Some experts believe labor's parade of recent failures marched straight off the backdrop of its former triumphs. Nearly all working Americans, whether they belong to unions or not, have benefited from union efforts. The eight-hour workday, for example, is the grandchild of 19th-century labor activism, when organized craftsmen struck first for a 10-hour workday, then for an eight-hour workday. Labor unions also succeeded in their push for employment conditions many American workers now consider standard-such as a safe, hygienic work environment, coffee breaks, pensions, health insurance, and paid vacations. But through those and similar successes, unions may have rendered themselves obsolete.
"There is a whole body of law that has made what labor unions do irrelevant," explained San Antonio labor attorney J. Tullos Wells, who has represented both labor and management during his 28-year practice. "A lot of the unions' thunder-what they had to offer-is now being offered for free by government."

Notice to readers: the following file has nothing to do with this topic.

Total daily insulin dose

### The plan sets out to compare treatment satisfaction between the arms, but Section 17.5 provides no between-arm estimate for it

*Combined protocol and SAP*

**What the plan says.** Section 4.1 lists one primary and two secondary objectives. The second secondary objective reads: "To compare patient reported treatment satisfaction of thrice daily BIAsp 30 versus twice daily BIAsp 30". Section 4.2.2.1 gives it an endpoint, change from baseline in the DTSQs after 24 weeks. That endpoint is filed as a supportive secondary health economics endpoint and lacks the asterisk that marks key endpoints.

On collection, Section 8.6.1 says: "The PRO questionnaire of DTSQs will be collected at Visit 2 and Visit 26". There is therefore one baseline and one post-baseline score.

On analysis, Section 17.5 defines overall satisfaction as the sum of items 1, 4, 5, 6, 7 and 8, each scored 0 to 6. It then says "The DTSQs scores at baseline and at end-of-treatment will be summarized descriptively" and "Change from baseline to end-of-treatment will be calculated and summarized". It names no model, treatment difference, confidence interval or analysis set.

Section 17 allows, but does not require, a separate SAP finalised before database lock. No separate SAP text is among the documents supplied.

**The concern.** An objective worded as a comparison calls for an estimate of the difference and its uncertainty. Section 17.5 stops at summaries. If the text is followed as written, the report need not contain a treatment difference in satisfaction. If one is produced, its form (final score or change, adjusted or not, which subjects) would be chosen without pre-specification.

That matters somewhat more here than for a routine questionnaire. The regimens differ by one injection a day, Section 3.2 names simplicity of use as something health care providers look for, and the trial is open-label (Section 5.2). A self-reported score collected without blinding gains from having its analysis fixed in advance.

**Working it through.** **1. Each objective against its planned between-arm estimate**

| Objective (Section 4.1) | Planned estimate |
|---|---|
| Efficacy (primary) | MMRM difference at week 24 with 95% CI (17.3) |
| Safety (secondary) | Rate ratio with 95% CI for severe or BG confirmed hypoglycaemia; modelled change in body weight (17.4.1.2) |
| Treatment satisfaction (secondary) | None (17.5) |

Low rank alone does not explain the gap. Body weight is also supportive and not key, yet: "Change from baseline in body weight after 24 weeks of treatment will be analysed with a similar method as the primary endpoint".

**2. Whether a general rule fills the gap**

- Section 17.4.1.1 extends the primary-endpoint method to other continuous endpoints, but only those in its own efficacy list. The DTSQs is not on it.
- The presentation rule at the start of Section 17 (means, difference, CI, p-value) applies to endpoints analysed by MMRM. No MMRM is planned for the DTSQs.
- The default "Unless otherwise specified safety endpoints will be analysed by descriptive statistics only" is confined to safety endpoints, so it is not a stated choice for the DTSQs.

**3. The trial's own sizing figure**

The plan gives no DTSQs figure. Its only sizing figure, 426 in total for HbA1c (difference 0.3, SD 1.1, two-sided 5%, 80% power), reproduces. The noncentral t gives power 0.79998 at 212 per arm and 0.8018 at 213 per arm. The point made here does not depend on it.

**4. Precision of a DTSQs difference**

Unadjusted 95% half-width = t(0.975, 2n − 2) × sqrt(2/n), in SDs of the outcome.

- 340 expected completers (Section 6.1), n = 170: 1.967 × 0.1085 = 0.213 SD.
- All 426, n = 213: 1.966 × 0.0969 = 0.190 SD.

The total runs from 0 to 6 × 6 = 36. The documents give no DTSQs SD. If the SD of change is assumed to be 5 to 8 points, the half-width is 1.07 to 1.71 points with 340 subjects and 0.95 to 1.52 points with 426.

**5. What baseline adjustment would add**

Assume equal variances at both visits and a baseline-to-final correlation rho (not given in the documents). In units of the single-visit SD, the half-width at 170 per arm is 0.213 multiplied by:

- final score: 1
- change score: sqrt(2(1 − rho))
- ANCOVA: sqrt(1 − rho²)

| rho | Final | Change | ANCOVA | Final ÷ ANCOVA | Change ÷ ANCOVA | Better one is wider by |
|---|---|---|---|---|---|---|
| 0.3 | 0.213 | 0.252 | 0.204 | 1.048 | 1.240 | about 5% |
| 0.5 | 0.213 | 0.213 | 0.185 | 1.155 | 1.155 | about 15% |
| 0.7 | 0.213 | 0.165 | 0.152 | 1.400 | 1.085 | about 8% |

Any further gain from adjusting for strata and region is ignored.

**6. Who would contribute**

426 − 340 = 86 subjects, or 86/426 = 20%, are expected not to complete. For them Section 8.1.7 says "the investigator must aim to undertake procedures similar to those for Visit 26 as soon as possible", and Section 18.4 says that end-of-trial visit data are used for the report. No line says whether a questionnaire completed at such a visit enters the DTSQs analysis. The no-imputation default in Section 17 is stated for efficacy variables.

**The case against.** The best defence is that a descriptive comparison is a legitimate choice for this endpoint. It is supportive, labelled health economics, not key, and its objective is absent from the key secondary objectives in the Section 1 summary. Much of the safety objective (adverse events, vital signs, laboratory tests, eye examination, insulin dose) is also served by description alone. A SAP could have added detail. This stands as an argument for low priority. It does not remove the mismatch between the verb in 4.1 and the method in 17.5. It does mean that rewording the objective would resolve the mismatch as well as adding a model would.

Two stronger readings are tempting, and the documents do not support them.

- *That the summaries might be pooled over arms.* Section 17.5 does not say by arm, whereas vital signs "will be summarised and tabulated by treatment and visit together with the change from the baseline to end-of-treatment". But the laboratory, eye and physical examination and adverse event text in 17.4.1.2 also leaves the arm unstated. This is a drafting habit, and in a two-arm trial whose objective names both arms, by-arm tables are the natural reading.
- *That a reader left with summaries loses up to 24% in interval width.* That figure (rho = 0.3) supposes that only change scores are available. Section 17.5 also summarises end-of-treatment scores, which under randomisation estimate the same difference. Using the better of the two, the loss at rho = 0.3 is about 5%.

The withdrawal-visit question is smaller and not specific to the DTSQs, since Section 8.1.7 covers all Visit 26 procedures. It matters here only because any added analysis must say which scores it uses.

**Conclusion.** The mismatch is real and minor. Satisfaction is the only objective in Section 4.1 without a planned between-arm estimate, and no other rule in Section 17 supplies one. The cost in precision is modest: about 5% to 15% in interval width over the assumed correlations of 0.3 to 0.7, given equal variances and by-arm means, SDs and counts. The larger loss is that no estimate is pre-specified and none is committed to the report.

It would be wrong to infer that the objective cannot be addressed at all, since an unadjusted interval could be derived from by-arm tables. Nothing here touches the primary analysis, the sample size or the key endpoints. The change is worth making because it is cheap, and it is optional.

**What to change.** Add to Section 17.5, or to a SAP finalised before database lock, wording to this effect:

Throughout the 20th century, unions banged their cups at government gates rather than at those of the free market. The result: an intricate network of government agencies set up to protect working Americans. Now unions rarely need to storm the streets over discriminatory hiring and firing-the Equal Employment Opportunity Commission deals with that. No need to rattle sabers over workplace safety-workers may now file any such grievance with the Occupational Safety and Health Administration. And the Department of Labor administers myriad programs designed to keep workers healthy.